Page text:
Jack Delano Colored drivers entrance, U.S. 1, NY Avenue, Washington, DC 1940
Not sure that’s what I get from the graph.
Despite the bleak picture painted by President Donald Trump of the U.S. as a country in disarray, America’s status as an economic superpower is still very much intact, even as China steadily closes the gap. The U.S. economy, as measured by GDP, is by far the largest in the world at $18.04 trillion. China, the closest thing the U.S. has for a competitor, is No. 2 with a GDP of $11 trillion, while Japan is a distant third with $4.38 trillion. As the chart by HowMuch.net illustrates, the U.S. accounts for about a quarter of the global economy, nearly 10 percentage points more than China’s 14.84%. Put another way, the U.S. economy is roughly equivalent to the combined GDPs of the eight next-biggest countries after China — Japan, Germany, the U.K., France, India, Italy, Brazil and Canada.
However, the narrative shifts when countries are grouped by geography, with Asia clearly in the lead. The region, denoted in yellow in the chart, contributed 33.84% to the global GDP. “Asia’s economic center of gravity is in the east, with China, Japan and South Korea together generating almost as much GDP as the U.S.,” said Raul Amoros at HowMuch.net. North America follows Asia at 27.95%, and Europe trails at 21.37%. The three blocs combined represent about 83% of the world’s economic activity. The chart also highlights the chasm between wealthy and poor countries. South America’s four largest economies — Brazil, Argentina, Venezuela and Colombia — only add up to 4% of the global GDP, while Africa’s three biggest — South Africa, Egypt and Nigeria — account for around 1.5%.
I picked the last bit of the article.
The IMF has already survived one major mission-change. It’s known today as the lender of last resort to countries facing balance-of-payments crises. But in its first three decades, the Fund managed the world’s currency order. That was the role assigned at Bretton Woods in 1944, when the IMF and World Bank were set up. Forty-five nations attended the summit, but two men dominated it: John Maynard Keynes and America’s Harry Dexter White. From the back of her car in Uganda, Lagarde calls them the “founding fathers.” Their goal was to avoid a repeat of the 1930s, when competitive devaluations and tariff wars led to the collapse of world trade. Keynes wanted the IMF to act as a central bank of central banks, denominating their accounts in a new global currency. It would let members devalue or borrow with relative ease. Both creditors and debtors would pay interest on their holdings, discouraging large trade surpluses as well as deficits.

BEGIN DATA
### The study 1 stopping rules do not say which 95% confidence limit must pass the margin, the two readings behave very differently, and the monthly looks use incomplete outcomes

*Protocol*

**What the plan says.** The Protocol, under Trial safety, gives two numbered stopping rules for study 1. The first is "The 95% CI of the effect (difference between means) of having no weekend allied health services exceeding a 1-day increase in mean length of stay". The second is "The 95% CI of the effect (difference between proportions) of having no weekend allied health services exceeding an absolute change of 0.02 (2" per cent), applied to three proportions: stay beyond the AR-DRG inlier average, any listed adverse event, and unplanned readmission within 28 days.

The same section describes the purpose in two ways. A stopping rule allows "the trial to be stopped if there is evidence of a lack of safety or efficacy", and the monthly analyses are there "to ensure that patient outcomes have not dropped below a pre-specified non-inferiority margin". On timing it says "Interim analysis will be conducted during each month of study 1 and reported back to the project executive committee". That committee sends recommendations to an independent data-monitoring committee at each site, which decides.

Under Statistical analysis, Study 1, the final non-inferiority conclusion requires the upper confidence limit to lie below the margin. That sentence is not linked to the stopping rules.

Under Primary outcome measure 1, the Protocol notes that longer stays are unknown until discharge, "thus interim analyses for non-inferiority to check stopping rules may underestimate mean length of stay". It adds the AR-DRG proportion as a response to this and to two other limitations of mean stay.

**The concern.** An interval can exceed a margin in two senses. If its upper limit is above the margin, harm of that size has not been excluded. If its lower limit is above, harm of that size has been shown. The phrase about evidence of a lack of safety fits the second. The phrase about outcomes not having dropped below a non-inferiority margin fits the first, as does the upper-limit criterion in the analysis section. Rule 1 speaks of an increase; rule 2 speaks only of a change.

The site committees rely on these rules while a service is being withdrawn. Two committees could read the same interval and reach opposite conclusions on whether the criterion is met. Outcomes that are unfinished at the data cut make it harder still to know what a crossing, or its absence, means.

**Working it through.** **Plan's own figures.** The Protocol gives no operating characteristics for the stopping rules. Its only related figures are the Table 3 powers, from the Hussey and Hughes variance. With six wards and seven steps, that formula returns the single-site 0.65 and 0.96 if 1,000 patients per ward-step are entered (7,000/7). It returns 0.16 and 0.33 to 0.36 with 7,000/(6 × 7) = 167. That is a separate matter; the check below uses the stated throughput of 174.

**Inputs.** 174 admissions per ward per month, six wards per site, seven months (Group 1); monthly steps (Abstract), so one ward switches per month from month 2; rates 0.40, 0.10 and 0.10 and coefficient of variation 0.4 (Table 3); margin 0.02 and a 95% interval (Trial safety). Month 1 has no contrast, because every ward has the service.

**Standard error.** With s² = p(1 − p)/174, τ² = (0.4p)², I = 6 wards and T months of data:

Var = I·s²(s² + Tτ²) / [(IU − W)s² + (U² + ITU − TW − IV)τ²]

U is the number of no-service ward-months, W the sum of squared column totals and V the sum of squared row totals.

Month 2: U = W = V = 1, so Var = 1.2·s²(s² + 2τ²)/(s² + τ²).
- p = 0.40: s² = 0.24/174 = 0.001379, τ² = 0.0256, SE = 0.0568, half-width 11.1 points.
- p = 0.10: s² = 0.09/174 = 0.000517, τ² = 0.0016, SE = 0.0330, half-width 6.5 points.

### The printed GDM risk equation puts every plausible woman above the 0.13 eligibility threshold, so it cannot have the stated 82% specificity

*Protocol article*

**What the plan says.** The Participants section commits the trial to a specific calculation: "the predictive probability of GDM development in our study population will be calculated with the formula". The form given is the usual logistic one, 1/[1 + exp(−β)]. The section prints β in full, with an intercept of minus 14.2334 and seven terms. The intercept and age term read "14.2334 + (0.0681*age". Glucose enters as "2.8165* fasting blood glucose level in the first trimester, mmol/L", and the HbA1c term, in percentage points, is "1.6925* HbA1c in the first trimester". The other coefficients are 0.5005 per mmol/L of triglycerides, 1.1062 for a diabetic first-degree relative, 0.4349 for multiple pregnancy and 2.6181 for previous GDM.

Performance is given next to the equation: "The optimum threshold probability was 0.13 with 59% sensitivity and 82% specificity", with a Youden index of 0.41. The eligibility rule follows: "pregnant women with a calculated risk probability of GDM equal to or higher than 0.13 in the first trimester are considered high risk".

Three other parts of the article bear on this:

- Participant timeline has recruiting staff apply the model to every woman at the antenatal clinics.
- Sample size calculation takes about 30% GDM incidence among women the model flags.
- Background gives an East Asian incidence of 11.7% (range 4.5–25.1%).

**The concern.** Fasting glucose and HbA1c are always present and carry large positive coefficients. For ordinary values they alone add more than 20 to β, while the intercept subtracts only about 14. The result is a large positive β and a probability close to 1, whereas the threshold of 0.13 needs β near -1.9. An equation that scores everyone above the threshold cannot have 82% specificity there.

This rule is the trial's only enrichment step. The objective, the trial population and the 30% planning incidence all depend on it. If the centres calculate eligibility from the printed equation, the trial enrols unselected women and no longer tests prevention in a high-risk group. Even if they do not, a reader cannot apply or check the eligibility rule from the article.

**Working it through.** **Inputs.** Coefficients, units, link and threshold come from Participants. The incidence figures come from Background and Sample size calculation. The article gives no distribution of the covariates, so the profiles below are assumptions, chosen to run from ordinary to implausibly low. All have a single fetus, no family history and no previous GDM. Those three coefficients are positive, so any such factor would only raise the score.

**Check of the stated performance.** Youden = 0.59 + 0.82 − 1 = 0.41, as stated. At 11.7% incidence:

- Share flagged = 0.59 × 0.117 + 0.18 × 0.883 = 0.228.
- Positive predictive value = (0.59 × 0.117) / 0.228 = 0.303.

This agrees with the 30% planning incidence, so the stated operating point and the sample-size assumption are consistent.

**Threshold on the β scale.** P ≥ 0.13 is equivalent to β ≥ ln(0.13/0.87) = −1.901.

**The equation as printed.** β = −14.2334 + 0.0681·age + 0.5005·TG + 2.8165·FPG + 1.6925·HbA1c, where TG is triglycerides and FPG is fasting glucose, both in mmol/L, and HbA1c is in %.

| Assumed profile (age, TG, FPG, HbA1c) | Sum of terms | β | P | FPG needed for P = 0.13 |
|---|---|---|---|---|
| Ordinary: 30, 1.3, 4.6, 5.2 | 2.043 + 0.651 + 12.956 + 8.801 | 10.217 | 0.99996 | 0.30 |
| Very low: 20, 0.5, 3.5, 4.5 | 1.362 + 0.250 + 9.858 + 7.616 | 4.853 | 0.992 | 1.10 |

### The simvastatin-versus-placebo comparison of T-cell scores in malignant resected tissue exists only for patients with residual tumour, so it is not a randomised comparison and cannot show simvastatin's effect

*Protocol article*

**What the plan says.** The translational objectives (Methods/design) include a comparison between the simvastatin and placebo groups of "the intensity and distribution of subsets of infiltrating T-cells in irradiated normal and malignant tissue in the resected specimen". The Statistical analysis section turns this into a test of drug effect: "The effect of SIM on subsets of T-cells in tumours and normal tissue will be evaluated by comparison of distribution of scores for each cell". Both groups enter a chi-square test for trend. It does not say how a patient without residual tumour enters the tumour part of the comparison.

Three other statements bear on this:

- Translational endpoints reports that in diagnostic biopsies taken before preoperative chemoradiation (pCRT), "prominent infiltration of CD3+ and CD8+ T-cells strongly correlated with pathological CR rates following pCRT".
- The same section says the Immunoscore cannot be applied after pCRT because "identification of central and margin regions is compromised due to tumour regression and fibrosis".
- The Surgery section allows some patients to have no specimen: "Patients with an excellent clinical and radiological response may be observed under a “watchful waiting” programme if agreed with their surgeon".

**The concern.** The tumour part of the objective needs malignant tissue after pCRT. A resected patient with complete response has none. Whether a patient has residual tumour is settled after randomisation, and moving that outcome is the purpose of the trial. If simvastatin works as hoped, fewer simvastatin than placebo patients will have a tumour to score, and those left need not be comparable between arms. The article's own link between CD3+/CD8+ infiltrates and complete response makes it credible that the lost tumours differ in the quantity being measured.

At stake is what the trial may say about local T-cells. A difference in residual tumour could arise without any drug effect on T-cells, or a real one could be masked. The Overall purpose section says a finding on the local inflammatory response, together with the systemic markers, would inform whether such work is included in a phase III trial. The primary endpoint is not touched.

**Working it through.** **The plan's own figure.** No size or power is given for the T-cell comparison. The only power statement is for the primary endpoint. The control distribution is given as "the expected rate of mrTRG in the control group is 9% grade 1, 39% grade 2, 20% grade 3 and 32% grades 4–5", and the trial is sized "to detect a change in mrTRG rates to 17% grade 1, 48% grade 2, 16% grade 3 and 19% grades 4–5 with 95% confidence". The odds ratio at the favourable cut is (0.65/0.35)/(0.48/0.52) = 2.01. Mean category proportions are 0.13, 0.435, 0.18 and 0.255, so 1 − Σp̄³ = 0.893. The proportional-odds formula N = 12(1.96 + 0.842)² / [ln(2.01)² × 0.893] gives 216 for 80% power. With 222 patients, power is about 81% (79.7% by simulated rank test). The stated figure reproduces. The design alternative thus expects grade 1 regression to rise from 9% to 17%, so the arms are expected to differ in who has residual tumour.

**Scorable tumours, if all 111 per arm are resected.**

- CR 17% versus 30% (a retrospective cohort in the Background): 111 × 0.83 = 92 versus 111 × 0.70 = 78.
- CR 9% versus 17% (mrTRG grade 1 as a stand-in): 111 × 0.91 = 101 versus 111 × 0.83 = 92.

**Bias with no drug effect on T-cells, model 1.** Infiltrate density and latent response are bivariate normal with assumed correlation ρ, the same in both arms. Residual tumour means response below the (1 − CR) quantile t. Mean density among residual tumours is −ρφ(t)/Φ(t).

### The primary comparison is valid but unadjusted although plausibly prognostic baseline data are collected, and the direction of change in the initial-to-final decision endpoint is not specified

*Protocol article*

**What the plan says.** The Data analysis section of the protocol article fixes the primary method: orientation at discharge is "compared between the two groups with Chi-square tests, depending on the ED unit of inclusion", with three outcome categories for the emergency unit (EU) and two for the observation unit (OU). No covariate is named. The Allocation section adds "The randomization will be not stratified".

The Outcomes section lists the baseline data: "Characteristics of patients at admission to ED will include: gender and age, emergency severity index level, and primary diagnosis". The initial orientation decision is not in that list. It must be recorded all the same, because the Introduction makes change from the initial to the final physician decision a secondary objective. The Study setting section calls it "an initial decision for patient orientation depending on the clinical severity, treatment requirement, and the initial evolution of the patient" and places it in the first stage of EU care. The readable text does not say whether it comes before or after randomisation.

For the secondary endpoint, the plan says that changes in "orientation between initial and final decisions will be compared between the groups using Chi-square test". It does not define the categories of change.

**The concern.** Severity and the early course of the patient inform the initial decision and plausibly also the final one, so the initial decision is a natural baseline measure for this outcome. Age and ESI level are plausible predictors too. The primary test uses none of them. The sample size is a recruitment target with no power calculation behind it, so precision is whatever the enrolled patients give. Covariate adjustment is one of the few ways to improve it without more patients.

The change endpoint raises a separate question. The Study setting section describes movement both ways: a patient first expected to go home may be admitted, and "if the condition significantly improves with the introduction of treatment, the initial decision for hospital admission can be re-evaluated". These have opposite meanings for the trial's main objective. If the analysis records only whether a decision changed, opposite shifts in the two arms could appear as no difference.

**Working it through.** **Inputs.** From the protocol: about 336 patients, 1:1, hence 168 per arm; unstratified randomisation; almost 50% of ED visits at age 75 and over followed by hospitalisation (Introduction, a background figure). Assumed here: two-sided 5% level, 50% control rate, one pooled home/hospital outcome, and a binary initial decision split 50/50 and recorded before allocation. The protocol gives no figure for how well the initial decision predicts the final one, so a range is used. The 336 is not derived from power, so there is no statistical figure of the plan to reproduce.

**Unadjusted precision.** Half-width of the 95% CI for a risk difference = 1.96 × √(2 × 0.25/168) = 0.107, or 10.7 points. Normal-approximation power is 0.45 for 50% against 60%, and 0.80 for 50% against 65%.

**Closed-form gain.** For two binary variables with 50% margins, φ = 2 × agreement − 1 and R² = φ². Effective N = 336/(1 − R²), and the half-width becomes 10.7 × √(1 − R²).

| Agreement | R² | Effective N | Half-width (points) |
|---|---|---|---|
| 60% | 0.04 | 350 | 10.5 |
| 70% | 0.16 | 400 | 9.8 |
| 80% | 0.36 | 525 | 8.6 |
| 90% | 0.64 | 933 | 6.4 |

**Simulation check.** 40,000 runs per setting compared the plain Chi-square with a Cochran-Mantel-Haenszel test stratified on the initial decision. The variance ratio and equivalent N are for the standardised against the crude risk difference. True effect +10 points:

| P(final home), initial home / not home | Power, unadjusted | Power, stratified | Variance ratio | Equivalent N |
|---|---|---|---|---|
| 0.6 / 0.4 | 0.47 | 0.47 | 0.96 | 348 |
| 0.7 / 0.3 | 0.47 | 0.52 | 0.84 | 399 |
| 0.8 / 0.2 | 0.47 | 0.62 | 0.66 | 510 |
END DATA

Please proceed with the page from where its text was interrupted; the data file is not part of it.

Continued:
White’s plan was more creditor-friendly, reflecting the U.S. position as world lender. There would be no new currency: IMF members would tie their money to the dollar. They couldn’t devalue without consulting the Fund, and were only supposed to borrow short-term to close balance-of-payments gaps. “The British wanted an automatic source of credit, the Americans a financial policeman,” wrote Keynes’s biographer Robert Skidelsky. The English economist was one of the 20th century’s sharpest thinkers, but it was the U.S. Treasury official who got his way. The system turned out to have a flaw: It depended on the supply of U.S. dollars backed by gold. That link came under pressure as America, financing social programs at home and war in Vietnam, slipped into persistent deficit. In 1971, President Richard Nixon took the dollar off the gold standard, ending phase one at the IMF.
Today there’s a patchwork of floating rates, pegs and currency unions like the euro. It’s not working to everyone’s satisfaction – notably Trump’s. His team has called out several countries, from China to Germany, for gaming the system. Money courses around that system on a scale that would have been unimaginable at Bretton Woods. Massive trade imbalances built up. The dollar remains central. The risks were laid bare in 2008, when a collapsed U.S. housing bubble led to world recession. Since then, some financial leaders – among them the governor of the People’s Bank of China, Zhou Xiaochuan, and his U.K. counterpart Mark Carney – have gently hinted that something more like Keynes’s plan might be in order, to reduce the world’s dollar dependency.
Lagarde doesn’t see that happening on her watch. “It didn’t happen in 1944, when the world had destroyed itself,” she said. “I’m not a dreamer.” She argues instead that what the IMF is doing today will remain useful tomorrow. Countries will always be getting in a financial mess. Someone has to clean it up. Ukraine needed money in 2015: without the IMF, “where would the $17.5 billion come from? Whose pocket would it be?”
The curse of the reserve currency. And if you look a bit deeper, any gold-backed currency.